Standing onstage last night at the Fox Theater in Pomona, California, Hayley Williams told a capacity crowd that she’d been yearning for nearly a year to say the words she was about to say.
Her big reveal? “We are Paramore.”
Williams was leading the pop-punk band through its first show since last September, a sold-out warm-up gig before Paramore heads to the U.K. for a handful of dates including the Reading and Leeds festivals. And though part of her excitement was probably attributable to cabin fever – she and her bandmates have been working in a Los Angeles studio on Paramore’s fourth album – Williams also was acknowledging the break-up rumors that have swirled around the group since late 2010, when guitarist Josh Farro and drummer Zac Farro left in a storm of accusations regarding the band’s direction and authenticity.
“Our band has been a little bit of a soap opera since day one,” Williams went on. Then she introduced “Ignorance” – a cut from 2009’s Brand New Eyes about a judgmental friend (or bandmate) – as “a reminder of how it’s never, ever going to be again.”
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Backed by three touring musicians on guitars, keyboards and drums, Williams, guitarist Taylor York and bassist Jeremy Davis used their 90-minute set to prove that all the drama hasn’t weakened Paramore’s live punch. They opened with a muscular rendition of Brand New Eyes’ “Brick by Boring Brick” and set off a sea of pumping fists in “That’s What You Get,” from 2007’s breakthrough Riot! Later, Williams whipped her bright-orange hair during Paramore’s first single, “Pressure,” which also inspired Davis to do a kind of backflip over York. After “Careful” the singer took a seat at center stage and admitted between gulps of air, “I’m 23, but it feels like I’m 63. It’s been awhile!”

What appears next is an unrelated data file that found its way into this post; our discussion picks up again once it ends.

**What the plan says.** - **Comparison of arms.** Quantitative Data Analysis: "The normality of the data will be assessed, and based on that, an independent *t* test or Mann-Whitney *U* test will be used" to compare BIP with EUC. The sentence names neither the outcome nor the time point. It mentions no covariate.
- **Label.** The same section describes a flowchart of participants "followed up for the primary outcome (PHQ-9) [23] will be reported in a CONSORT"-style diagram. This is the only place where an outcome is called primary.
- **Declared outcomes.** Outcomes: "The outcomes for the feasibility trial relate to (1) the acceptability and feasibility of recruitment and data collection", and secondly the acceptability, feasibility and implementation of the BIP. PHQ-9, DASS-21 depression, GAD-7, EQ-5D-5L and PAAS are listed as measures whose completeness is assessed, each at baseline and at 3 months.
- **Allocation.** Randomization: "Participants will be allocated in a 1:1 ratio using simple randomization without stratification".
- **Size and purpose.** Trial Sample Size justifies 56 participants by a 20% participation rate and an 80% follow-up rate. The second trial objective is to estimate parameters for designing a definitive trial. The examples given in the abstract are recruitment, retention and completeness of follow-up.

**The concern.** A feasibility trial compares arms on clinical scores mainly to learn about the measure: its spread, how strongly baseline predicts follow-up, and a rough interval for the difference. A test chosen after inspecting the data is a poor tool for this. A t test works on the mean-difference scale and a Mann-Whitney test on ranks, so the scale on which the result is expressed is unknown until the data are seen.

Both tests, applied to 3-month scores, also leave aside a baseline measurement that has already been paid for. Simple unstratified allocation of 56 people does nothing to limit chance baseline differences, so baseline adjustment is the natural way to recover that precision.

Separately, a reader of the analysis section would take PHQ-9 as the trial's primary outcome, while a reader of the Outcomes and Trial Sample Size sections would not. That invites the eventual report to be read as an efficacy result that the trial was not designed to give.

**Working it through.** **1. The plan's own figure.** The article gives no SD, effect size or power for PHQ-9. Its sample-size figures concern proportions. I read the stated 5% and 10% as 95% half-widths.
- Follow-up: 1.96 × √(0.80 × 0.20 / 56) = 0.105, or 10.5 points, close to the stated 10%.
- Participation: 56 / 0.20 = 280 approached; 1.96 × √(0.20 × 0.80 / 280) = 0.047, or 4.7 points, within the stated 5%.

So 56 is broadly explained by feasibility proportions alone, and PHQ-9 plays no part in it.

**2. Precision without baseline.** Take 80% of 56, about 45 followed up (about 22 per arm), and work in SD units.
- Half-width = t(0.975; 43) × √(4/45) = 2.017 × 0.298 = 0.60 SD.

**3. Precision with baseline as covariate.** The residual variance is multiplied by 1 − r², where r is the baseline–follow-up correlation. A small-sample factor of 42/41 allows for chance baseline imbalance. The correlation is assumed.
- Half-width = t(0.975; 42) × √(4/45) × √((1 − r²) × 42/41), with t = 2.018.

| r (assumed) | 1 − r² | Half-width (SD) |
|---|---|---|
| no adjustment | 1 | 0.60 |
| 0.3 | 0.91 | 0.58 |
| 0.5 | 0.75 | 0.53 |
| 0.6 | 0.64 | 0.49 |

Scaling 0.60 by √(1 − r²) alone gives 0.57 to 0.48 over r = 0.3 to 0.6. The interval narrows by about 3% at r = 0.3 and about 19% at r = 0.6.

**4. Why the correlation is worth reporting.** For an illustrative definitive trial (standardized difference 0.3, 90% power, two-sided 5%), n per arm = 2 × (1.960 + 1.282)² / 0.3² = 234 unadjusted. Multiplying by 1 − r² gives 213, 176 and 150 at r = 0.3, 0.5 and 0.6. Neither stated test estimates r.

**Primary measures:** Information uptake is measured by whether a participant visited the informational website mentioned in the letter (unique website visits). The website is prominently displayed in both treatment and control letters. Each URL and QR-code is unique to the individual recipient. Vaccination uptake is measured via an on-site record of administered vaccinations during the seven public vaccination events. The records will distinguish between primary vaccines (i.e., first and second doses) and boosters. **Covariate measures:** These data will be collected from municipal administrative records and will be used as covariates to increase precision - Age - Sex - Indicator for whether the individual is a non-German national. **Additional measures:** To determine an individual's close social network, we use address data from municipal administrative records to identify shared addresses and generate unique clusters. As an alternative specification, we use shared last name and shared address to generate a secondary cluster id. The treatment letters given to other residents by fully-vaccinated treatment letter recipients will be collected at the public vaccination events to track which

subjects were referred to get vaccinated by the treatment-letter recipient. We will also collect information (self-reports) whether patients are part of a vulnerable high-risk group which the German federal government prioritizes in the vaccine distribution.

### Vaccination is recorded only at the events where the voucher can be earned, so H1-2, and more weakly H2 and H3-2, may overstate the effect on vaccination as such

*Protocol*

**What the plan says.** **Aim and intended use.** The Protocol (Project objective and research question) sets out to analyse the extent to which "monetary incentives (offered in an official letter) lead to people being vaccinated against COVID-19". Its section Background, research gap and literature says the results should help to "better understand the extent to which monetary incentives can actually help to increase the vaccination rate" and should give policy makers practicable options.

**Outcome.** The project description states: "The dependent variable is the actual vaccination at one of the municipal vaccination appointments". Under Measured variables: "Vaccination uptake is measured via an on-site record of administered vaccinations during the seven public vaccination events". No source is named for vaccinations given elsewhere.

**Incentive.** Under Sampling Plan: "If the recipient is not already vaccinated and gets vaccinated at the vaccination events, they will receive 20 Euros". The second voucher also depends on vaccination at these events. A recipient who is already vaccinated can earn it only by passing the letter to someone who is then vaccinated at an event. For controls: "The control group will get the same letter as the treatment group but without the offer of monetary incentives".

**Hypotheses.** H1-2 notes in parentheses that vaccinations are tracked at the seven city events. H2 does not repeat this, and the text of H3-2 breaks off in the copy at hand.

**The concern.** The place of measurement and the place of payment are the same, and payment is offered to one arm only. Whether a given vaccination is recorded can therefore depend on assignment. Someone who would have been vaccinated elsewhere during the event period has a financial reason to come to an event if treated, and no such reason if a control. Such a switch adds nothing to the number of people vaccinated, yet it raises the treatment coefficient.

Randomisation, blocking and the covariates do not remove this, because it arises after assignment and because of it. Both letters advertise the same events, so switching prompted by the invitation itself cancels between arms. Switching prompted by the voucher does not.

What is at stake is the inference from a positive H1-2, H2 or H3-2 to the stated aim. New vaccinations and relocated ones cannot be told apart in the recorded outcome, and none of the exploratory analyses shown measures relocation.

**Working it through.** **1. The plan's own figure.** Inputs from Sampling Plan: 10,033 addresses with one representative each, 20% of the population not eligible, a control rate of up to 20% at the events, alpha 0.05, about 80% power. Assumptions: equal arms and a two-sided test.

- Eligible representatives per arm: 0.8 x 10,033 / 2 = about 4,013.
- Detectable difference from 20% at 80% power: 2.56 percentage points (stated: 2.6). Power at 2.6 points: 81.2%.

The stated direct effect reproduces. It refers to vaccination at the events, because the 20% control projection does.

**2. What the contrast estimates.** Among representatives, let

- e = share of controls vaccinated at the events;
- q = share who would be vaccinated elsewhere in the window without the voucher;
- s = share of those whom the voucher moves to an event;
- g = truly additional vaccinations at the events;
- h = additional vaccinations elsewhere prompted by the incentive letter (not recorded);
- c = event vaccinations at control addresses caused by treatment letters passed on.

Beyond the old stuff – including the Twilight hit “Decode” and “Monster,” from last year’s Transformers: Dark of the Moon – Paramore played three tunes recently released as part of an online singles club. “Renegade” and “Hello Cold World” hewed closely to the band’s signature sound, but the stripped-down “In the Mourning” showed off a newly soulful streak in Williams’ singing; she even threw in a bit of Fleetwood Mac’s “Landslide,” as if to indicate the maturity Paramore has come into over the last two years.
“We’re so humbled and grateful for your support,” Williams told the audience at one point in the show, and the band’s fans reaffirmed that devotion with a roar.